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Local Red Cross volunteers deploy to Midwest, Colorado disaster zones

Local Red Cross volunteers deploy to Midwest, Colorado disaster zones
Posted at 8:34 PM, Jan 06, 2022
and last updated 2022-01-06 23:25:05-05

CORPUS CHRISTI, Texas — A rash of tornadoes in mid-December left widespread devastation across several Midwestern states. Kentucky — technically just southeast of the Midwest — was hit particularly hard.

The American Red Cross in that state put out a call for help to chapters across the country. Eight volunteers from the Coastal Bend Chapter answered that call.

Artemis O'Conan is one of them.

“I think we’re having an impact," she said. "We’re part of the overall team here — the county, the state, FEMA, the federal government. We try to all work together to get these people back in the houses, back into the community."

O'Conan arrived in Kentucky on December 28, and she'll likely spend a total of two weeks there. It's time away from her pets and parents, but it's nothing new to them.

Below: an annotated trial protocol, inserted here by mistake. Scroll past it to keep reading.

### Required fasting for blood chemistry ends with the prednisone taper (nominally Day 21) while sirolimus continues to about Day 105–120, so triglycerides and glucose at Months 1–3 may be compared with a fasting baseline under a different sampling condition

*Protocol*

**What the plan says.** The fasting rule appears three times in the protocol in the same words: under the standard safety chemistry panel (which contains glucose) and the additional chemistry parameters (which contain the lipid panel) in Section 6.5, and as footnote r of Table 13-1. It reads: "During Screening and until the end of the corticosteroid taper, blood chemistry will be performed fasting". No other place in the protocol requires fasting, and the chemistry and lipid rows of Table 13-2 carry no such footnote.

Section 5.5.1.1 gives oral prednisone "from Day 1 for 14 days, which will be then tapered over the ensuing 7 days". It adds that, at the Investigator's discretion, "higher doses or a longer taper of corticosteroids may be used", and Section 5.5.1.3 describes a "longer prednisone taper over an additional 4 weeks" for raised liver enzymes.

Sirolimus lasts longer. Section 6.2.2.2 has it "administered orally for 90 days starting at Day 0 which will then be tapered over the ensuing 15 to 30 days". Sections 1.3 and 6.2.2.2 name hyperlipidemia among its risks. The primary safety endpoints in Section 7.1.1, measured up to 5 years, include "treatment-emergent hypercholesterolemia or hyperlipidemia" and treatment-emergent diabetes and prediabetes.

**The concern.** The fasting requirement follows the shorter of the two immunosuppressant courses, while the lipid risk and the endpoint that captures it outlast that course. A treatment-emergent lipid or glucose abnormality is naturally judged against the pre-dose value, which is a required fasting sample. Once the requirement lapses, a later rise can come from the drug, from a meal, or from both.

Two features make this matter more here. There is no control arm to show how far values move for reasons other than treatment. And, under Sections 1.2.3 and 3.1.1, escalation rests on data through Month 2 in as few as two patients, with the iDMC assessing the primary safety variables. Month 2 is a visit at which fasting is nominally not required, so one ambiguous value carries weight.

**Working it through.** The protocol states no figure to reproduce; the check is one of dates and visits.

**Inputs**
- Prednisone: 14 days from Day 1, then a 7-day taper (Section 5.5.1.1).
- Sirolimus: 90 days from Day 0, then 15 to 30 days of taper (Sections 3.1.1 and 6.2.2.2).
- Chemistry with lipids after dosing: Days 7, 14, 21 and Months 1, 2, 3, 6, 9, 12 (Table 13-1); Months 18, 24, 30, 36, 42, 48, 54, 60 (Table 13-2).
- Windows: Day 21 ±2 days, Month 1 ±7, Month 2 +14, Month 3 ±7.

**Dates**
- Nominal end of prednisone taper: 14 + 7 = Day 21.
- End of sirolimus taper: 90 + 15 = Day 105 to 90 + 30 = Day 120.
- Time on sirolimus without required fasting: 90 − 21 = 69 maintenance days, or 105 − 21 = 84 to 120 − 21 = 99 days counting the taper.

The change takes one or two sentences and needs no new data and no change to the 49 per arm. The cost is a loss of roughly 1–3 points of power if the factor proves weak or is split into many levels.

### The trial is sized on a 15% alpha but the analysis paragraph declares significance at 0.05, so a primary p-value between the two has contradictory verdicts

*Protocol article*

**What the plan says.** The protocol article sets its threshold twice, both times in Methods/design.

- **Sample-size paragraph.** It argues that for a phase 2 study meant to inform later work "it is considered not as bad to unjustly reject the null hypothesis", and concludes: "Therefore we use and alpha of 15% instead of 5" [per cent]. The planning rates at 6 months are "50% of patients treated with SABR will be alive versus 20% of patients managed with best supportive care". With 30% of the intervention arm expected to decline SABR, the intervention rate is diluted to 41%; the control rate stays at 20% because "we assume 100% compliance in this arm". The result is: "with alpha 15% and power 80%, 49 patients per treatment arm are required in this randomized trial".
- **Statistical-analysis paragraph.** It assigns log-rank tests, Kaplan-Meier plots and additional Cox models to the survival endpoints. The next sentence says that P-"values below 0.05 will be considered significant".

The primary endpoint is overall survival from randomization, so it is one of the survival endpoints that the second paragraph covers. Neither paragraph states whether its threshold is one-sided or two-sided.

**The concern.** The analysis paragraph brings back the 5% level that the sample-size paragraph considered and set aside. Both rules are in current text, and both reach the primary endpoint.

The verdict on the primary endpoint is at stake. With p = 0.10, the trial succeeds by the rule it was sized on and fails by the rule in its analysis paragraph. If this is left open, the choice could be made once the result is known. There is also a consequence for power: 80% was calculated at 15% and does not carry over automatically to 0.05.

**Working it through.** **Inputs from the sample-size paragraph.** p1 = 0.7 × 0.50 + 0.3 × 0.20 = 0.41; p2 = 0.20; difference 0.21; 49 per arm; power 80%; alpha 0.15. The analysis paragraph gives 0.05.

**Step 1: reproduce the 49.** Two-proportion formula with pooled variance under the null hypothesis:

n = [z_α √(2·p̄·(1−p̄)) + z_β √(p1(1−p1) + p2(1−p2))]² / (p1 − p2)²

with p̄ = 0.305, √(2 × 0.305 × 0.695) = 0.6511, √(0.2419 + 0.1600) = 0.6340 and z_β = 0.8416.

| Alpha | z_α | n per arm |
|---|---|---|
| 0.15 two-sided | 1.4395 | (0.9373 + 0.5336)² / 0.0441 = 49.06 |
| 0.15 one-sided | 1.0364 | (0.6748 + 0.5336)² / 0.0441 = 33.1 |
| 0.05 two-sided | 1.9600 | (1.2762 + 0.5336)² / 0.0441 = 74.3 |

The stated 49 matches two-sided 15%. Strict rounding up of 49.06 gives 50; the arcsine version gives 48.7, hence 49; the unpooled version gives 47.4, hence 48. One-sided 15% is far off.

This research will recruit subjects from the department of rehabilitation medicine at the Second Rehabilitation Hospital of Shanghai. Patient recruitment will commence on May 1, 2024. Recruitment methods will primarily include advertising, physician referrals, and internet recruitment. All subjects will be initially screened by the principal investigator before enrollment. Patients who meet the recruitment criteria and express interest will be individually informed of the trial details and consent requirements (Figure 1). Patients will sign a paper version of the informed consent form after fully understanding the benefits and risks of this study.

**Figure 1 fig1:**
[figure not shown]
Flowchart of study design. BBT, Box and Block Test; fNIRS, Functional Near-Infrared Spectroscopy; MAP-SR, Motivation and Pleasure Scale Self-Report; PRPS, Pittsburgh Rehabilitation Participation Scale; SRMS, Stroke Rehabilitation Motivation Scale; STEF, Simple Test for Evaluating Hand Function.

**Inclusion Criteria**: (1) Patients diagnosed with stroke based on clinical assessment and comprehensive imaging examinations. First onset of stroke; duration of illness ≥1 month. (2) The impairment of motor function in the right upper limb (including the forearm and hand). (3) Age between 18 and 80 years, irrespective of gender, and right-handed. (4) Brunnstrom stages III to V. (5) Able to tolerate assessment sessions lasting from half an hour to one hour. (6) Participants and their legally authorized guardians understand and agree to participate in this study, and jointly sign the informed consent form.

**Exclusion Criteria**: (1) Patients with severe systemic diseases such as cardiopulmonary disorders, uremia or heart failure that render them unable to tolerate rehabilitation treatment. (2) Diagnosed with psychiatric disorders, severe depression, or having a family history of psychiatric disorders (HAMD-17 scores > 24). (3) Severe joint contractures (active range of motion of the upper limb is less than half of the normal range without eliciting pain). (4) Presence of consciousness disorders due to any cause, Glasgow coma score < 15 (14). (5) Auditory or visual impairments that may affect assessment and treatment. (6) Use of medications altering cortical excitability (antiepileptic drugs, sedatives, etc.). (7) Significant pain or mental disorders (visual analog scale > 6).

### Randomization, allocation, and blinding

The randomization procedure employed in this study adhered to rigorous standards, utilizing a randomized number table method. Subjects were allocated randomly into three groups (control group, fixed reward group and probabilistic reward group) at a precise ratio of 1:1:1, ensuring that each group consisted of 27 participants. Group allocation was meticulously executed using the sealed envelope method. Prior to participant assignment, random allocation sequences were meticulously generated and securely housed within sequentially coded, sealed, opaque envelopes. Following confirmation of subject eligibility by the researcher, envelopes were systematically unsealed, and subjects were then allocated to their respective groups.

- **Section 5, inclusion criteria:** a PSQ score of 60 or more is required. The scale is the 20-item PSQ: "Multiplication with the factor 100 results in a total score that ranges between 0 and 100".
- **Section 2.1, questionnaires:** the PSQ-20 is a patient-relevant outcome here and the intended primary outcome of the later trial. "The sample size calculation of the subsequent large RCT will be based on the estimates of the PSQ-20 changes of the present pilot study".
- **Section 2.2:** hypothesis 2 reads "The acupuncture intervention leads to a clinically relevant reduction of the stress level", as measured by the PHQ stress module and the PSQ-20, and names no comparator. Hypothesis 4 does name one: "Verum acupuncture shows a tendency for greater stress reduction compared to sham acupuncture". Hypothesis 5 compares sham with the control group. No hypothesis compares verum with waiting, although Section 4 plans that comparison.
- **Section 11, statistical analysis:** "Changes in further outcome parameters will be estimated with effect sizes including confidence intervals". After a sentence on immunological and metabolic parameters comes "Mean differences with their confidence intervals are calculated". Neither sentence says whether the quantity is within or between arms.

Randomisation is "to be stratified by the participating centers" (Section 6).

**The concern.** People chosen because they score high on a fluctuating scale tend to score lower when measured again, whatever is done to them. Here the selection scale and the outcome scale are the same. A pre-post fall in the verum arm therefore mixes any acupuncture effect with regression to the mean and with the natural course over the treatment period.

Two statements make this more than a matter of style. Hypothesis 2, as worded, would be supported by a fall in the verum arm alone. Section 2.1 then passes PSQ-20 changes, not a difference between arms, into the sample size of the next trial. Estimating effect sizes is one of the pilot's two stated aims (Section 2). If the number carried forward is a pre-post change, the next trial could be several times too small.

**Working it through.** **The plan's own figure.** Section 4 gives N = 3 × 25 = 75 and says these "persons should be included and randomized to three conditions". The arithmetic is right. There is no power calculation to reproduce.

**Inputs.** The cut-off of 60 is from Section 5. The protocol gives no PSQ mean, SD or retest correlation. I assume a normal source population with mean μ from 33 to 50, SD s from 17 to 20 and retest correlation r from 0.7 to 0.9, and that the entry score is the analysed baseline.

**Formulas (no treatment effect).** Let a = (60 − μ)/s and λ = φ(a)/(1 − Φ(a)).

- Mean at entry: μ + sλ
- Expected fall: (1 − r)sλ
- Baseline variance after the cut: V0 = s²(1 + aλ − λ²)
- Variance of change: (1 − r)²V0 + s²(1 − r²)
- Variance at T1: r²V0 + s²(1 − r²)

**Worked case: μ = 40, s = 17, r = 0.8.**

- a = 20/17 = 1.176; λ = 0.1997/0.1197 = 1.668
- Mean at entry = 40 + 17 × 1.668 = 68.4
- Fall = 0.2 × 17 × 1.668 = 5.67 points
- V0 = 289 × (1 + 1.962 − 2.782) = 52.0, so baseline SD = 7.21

“I’ve been doing this for quite awhile," O'Conan said. "So my family is fairly used to me disappearing for two, three weeks or so and working a disaster.”

It's her fourth time working a disaster in the past several months.

O'Canon has also helped tornado victims in Orange, flood victims in Brownsville, and wildfire victims in California. And with wildfires devastating portions of Colorado right now, even more local Red Cross volunteers are deployed to assist in that disaster.

The executive director of the local chapter, Alex Garcia, says three of his volunteers are working on the ground there while a fourth is working remotely. He's proud of all of his volunteers — many of whom missed out on a portion of the holiday season at home.

“I had several that deployed before Christmas," Garcia said. "And when they’re willing to do that — to go give up their time, their time and their money to be there and support the mission of helping others and passing that on — I can’t tell you how grateful I am.”

There's no doubt disaster victims are grateful too.

The volunteers from the Coastal Bend are helping those people rebuild their lives — while some of them cope with lives lost in their families.

“There’s a high casualty rate on this (disaster)," O'Canon said. "I really regret that, because that’s something we can’t fix."

If you'd like to volunteer with or donate to the Red Cross, click here.